So, what I’d like to do is just write about what I’m interested in, whatever films inspire me to say something about them. I’ll review theatrical releases as well as films on DVD, even movies on cable and network TV. I think those formats are just as important to most people now as the theatrical experience, maybe even more so. If I see something noteworthy or interesting, that I think people should know about, why not review it just because it’s not playing in a theater? Lately I see a lot more films on DVD and cable than theatrically anyway, and I think a lot of people do.

Ultimately, I’d like my site to be thought of as a good place to find out what’s good out there. I want to be like the guy you know who says, “hey, you gotta see this movie, it’s awesome!” or “oh God, don’t ever see this piece of crap, it’s awful!” The point of reading criticism isn’t that you should always agree. The point is to hear an informed opinion. It’s not my job to bully you, it’s my job to persuade you. It’s a critic’s job to make a case, whether it’s to see a good film or to avoid a bad one. If my reviews don’t convince you…then feel free not to listen to me. But I hope you’ll give me a shot at it. If even one person sees a movie they wouldn’t have otherwise because of something I say, that makes it all worthwhile.

So I’ll get started here soon, with reviews coming up of Saw, The Machinist, Gozu and The Last Horror Movie, among others. I’ll try to post new reviews at least once a week, hopefully more. I’ll also be posting a semi-regular column on the main page, just comments and rants on popular culture in general. I haven’t decided what to name it yet, but I’ll let you know as soon as I do. So keep checking back here, there will be plenty of stuff to read soon. I look forward to bending your ear. And with that, I’ll leave you with this thought…

“George W. Bush is like a guy who goes to a party, leaves a turd in the punchbowl, and then wonders why no one else is laughing.”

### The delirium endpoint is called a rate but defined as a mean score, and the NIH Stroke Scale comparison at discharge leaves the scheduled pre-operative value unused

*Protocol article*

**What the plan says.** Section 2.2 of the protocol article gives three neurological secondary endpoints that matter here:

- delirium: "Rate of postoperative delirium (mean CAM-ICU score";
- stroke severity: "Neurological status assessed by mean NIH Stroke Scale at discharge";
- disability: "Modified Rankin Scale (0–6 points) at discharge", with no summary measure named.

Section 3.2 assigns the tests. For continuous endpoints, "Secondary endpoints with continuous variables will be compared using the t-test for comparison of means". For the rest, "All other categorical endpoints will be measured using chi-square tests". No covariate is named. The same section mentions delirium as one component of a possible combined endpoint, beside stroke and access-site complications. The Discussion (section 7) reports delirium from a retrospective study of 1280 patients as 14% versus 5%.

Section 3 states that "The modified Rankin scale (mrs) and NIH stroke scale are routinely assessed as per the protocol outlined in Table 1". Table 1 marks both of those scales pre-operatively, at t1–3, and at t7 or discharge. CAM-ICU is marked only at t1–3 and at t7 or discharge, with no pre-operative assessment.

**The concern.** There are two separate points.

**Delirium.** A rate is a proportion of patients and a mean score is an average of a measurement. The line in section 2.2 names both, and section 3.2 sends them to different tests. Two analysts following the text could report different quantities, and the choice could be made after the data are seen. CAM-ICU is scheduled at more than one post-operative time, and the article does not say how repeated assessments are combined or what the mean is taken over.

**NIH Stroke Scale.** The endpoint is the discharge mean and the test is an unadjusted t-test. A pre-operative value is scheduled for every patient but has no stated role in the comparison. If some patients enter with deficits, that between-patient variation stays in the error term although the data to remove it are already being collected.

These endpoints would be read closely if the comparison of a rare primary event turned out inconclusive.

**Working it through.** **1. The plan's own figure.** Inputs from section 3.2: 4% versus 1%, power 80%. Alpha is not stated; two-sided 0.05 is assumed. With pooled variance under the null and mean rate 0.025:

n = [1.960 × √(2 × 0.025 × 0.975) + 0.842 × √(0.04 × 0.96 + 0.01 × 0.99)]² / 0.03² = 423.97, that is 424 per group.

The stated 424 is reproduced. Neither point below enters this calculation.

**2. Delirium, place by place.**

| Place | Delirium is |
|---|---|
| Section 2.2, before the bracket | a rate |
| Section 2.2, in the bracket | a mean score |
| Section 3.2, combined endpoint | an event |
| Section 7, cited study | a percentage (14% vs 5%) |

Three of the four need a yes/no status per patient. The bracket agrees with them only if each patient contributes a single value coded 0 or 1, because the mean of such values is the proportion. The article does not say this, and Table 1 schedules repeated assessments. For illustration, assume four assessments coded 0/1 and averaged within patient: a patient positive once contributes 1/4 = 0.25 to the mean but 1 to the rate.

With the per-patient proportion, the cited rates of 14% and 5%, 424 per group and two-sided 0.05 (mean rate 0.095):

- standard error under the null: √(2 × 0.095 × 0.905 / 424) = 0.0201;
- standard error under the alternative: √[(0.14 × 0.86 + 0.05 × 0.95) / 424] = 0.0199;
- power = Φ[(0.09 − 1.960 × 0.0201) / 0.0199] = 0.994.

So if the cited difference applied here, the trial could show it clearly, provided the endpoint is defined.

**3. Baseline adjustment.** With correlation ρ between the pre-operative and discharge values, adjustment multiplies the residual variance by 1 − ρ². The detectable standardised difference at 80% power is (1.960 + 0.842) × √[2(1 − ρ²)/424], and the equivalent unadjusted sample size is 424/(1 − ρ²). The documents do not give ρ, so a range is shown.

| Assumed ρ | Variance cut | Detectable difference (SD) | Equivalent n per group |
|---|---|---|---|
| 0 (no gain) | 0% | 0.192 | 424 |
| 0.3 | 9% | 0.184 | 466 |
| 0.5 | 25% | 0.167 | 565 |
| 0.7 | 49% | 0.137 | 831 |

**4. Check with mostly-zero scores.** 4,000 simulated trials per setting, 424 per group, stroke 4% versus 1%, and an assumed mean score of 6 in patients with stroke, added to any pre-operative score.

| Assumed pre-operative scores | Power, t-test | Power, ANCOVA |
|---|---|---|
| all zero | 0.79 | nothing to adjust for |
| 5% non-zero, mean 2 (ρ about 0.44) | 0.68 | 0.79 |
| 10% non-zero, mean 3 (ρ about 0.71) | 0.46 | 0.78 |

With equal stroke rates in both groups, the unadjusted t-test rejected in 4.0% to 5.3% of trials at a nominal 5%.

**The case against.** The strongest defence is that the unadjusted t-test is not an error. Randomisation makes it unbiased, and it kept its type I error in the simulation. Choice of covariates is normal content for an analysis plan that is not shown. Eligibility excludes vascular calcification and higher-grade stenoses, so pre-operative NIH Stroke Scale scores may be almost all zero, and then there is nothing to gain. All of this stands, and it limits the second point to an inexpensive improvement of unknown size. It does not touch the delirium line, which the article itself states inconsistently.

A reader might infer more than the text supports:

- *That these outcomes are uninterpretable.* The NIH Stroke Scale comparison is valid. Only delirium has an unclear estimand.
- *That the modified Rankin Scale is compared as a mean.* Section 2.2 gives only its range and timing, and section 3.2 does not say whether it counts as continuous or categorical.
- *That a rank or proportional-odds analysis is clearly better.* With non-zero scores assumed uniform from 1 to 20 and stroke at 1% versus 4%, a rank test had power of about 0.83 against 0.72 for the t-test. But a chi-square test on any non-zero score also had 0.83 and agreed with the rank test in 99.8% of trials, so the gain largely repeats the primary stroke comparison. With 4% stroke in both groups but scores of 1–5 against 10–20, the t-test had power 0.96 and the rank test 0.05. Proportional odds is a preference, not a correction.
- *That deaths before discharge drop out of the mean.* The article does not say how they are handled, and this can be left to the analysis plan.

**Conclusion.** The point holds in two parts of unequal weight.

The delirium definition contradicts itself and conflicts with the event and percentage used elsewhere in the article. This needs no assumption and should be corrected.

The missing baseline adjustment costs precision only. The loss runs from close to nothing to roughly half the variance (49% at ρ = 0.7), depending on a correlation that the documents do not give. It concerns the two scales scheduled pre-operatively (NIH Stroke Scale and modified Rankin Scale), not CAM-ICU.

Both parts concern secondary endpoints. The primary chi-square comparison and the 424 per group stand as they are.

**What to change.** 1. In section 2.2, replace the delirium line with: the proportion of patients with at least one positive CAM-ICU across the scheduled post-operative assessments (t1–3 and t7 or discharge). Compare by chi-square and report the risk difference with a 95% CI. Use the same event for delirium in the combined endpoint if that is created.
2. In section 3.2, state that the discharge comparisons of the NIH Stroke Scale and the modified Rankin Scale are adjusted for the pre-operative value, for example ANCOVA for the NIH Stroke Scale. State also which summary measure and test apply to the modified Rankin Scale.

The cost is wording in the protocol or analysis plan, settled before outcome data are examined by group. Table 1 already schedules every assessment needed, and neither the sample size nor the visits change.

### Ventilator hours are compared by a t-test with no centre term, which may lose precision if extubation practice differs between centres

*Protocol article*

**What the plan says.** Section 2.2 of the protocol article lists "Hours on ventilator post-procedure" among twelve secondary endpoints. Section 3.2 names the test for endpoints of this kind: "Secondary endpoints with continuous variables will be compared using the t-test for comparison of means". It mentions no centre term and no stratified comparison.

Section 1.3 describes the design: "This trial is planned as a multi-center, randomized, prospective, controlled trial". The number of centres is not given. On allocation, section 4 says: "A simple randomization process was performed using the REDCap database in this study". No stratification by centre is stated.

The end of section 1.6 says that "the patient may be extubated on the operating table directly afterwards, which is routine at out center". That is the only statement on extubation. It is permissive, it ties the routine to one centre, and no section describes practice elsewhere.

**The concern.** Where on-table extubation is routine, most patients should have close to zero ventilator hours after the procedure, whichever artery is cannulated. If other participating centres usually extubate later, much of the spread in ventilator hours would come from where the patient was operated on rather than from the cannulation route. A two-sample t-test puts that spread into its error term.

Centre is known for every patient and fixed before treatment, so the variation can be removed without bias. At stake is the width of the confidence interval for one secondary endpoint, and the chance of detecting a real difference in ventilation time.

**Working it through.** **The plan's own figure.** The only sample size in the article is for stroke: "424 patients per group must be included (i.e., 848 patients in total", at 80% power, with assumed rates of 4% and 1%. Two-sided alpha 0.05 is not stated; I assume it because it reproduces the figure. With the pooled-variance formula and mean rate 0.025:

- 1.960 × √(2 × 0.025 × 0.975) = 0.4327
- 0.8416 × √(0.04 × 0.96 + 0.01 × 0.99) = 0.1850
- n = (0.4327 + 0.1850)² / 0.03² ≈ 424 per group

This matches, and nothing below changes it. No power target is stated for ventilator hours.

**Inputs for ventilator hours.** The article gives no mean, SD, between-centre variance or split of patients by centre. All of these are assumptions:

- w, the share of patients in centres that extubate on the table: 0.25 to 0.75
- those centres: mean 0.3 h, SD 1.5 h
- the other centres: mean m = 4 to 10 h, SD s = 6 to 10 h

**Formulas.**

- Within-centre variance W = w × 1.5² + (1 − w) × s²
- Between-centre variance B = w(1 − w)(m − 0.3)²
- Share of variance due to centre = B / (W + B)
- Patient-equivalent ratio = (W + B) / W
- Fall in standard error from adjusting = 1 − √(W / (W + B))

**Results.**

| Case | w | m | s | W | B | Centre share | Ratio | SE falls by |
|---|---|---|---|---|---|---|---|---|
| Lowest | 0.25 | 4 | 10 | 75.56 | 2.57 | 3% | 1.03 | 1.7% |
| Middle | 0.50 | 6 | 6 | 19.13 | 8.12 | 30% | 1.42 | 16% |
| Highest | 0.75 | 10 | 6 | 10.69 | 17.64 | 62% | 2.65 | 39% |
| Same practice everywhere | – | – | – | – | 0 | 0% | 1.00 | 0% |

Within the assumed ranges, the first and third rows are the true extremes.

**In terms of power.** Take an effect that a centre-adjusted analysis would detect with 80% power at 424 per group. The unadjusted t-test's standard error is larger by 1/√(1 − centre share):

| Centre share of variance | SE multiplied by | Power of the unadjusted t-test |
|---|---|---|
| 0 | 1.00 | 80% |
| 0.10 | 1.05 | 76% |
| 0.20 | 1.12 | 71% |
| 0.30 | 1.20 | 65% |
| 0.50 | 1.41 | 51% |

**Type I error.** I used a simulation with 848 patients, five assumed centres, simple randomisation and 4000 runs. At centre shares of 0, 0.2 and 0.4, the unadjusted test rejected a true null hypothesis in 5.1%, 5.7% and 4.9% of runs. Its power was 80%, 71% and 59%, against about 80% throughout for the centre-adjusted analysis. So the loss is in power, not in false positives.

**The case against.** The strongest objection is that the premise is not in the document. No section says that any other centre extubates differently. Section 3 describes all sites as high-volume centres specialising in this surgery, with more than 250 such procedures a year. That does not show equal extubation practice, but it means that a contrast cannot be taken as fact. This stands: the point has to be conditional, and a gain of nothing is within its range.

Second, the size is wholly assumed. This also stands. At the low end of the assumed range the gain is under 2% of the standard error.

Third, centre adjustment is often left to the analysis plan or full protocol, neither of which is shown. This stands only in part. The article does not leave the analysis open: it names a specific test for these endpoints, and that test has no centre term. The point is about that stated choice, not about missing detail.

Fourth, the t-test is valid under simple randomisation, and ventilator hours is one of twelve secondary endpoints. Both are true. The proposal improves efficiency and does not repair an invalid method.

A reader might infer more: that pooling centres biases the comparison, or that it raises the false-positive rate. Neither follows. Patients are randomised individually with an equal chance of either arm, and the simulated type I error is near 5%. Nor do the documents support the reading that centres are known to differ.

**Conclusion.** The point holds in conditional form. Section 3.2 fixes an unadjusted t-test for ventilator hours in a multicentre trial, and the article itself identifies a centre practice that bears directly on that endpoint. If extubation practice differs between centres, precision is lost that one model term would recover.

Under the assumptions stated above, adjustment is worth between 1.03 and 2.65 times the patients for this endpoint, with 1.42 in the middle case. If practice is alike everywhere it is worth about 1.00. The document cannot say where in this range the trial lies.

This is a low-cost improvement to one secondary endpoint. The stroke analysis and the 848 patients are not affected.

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One Response to “Introduction”

  1. Colin Campbell said

    Hi Cinema Psycho!

    I really love your site – it’s great. I’ve just posted 2 horror shorts on youtube and I would be honored if you would check them out and consider writing about them. They are

    GIRL AT THE DOOR – http://youtu.be/4vPSemdCkJE

    DOLLFACE – http://youtu.be/BpFW3Xl6eFA

    They both just got a glowing review from Keri O’Shea at BrutalAsHell.com

    It’s such a kick-ass review that I’ve got the text below and here is a link to the article – http://www.brutalashell.com/2013/06/horror-in-short-double-bill-dollface-2011-and-girl-at-the-door-2013/

    I hope you’ll take the time to check the shorts out! Thanks so much for your consideration!

    -Colin Campbell

    By Keri O’Shea

    It’s always a pleasure to encounter a filmmaker who really ‘gets’ short films, and it seems like we’ve found such a fella in Colin Campbell, two of whose films we’re happy to be able to show you in our latest installment of Horror in Short. The first, Dollface (2011), takes us a little out of the current season and to Halloween, where husband and wife Emily and Kyle are enjoying a decidedly non-spooky night in, playing a game of chess and chatting. A knock at the door heralds a trick-or-treater, so Nick gets up to go and dish out some candy…